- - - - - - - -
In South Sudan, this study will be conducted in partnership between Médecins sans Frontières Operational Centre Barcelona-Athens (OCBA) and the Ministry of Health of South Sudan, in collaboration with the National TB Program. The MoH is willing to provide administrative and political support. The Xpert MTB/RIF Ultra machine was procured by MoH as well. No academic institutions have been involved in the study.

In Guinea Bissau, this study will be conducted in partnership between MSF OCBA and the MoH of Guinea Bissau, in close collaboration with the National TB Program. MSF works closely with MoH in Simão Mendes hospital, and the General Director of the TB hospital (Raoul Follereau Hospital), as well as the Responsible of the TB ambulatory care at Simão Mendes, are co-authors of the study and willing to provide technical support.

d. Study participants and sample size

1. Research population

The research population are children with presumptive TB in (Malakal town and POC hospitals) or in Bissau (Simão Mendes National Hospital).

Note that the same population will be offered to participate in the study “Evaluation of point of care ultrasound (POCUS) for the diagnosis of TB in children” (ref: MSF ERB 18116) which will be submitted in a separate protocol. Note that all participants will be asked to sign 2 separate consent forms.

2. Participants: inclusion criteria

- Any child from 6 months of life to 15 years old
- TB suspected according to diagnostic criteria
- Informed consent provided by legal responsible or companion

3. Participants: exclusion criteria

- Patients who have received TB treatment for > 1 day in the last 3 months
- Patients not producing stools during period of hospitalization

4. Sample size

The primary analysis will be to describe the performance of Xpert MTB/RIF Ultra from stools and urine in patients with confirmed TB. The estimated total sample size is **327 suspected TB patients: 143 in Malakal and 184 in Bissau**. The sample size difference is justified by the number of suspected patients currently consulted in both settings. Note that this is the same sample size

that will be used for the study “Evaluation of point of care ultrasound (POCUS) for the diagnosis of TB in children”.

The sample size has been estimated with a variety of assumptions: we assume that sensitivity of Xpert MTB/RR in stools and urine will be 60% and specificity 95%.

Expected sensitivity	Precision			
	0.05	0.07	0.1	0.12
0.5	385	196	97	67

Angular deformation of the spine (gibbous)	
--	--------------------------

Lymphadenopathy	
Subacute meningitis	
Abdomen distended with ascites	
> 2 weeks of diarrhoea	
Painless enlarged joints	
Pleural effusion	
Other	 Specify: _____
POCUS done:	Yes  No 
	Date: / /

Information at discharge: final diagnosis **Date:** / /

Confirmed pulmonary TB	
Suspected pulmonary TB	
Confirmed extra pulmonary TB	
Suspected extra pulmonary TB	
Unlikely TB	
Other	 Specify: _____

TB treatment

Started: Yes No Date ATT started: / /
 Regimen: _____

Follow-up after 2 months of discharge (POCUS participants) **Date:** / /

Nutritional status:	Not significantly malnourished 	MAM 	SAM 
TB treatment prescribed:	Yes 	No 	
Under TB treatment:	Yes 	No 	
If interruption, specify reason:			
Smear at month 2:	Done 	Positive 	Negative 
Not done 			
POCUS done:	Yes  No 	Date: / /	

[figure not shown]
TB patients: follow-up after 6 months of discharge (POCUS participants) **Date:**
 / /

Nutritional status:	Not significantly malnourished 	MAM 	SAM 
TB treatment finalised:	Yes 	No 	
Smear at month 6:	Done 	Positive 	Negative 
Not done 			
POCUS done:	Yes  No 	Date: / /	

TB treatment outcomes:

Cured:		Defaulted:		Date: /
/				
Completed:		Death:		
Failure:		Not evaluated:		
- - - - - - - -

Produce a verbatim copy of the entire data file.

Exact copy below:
In South Sudan, this study will be conducted in partnership between Médecins sans Frontières Operational Centre Barcelona-Athens (OCBA) and the Ministry of Health of South Sudan, in collaboration with the National TB Program. The MoH is willing to provide administrative and political support. The Xpert MTB/RIF Ultra machine was procured by MoH as well. No academic institutions have been involved in the study.

In Guinea Bissau, this study will be conducted in partnership between MSF OCBA and the MoH of Guinea Bissau, in close collaboration with the National TB Program. MSF works closely with MoH in Simão Mendes hospital, and the General Director of the TB hospital (Raoul Follereau Hospital), as well as the Responsible of the TB ambulatory care at Simão Mendes, are co-authors of the study and willing to provide technical support.

d. Study participants and sample size

1. Research population

The research population are children with presumptive TB in (Malakal town and POC hospitals) or in Bissau (Simão Mendes National Hospital).

Note that the same population will be offered to participate in the study “Evaluation of point of care ultrasound (POCUS) for the diagnosis of TB in children” (ref: MSF ERB 18116) which will be submitted in a separate protocol. Note that all participants will be asked to sign 2 separate consent forms.

2. Participants: inclusion criteria

- Any child from 6 months of life to 15 years old
- TB suspected according to diagnostic criteria
- Informed consent provided by legal responsible or companion

3. Participants: exclusion criteria

- Patients who have received TB treatment for > 1 day in the last 3 months
- Patients not producing stools during period of hospitalization

4. Sample size

The primary analysis will be to describe the performance of Xpert MTB/RIF Ultra from stools and urine in patients with confirmed TB. The estimated total sample size is **327 suspected TB patients: 143 in Malakal and 184 in Bissau**. The sample size difference is justified by the number of suspected patients currently consulted in both settings. Note that this is the same sample size

that will be used for the study “Evaluation of point of care ultrasound (POCUS) for the diagnosis of TB in children”.

The sample size has been estimated with a variety of assumptions: we assume that sensitivity of Xpert MTB/RR in stools and urine will be 60% and specificity 95%.

Expected sensitivity	Precision			
	0.05	0.07	0.1	0.12
0.5	385	196	97	67

Angular deformation of the spine (gibbous)	
--	--------------------------

Lymphadenopathy	
Subacute meningitis	
Abdomen distended with ascites	
> 2 weeks of diarrhoea	
Painless enlarged joints	
Pleural effusion	
Other	 Specify: _____
POCUS done:	Yes  No 
	Date: / /

Information at discharge: final diagnosis **Date:** / /

Confirmed pulmonary TB	
Suspected pulmonary TB	
Confirmed extra pulmonary TB	
Suspected extra pulmonary TB	
Unlikely TB	
Other	 Specify: _____

TB treatment

Started: Yes No Date ATT started: / /
 Regimen: _____

Follow-up after 2 months of discharge (POCUS participants) **Date:** / /

Nutritional status:	Not significantly malnourished 	MAM 	SAM 
TB treatment prescribed:	Yes 	No 	
Under TB treatment:	Yes 	No 	
If interruption, specify reason:			
Smear at month 2:	Done 	Positive 	Negative 
Not done 			
POCUS done:	Yes  No 	Date: / /	

[figure not shown]
TB patients: follow-up after 6 months of discharge (POCUS participants) **Date:**
 / /

Nutritional status:	Not significantly malnourished 	MAM 	SAM 
TB treatment finalised:	Yes 	No 	
Smear at month 6:	Done 	Positive 	Negative 
Not done 			
POCUS done:	Yes  No 	Date: / /	

TB treatment outcomes:

Cured:		Defaulted:		Date: /
/				
Completed:		Death:		
Failure:		Not evaluated:		